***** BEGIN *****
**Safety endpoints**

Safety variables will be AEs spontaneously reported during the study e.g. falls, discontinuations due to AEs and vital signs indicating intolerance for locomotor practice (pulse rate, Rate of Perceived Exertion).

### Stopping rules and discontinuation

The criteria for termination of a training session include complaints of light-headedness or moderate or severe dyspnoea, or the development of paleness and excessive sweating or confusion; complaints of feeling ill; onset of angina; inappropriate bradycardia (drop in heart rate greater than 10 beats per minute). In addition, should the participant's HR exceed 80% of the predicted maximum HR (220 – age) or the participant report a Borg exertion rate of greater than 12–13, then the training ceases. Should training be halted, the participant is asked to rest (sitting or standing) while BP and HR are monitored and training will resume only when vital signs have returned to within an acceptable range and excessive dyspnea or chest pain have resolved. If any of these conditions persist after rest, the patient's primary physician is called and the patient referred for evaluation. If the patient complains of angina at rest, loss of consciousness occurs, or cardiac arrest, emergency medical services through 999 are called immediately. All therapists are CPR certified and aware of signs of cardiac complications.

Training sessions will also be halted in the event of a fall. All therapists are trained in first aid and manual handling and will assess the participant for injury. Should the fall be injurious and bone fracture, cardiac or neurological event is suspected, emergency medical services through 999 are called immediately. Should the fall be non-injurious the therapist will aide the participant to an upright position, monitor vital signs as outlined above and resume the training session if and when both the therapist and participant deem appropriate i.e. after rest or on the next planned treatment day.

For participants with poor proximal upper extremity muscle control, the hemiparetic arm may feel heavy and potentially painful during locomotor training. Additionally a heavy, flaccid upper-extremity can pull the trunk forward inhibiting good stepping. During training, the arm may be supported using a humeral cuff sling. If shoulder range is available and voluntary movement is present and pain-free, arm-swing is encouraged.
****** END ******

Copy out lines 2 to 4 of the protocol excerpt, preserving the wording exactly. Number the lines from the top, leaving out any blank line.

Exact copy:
Safety variables will be AEs spontaneously reported during the study e.g. falls, discontinuations due to AEs and vital signs indicating intolerance for locomotor practice (pulse rate, Rate of Perceived Exertion).

### Stopping rules and discontinuation

The criteria for termination of a training session include complaints of light-headedness or moderate or severe dyspnoea, or the development of paleness and excessive sweating or confusion; complaints of feeling ill; onset of angina; inappropriate bradycardia (drop in heart rate greater than 10 beats per minute). In addition, should the participant's HR exceed 80% of the predicted maximum HR (220 – age) or the participant report a Borg exertion rate of greater than 12–13, then the training ceases. Should training be halted, the participant is asked to rest (sitting or standing) while BP and HR are monitored and training will resume only when vital signs have returned to within an acceptable range and excessive dyspnea or chest pain have resolved. If any of these conditions persist after rest, the patient's primary physician is called and the patient referred for evaluation. If the patient complains of angina at rest, loss of consciousness occurs, or cardiac arrest, emergency medical services through 999 are called immediately. All therapists are CPR certified and aware of signs of cardiac complications.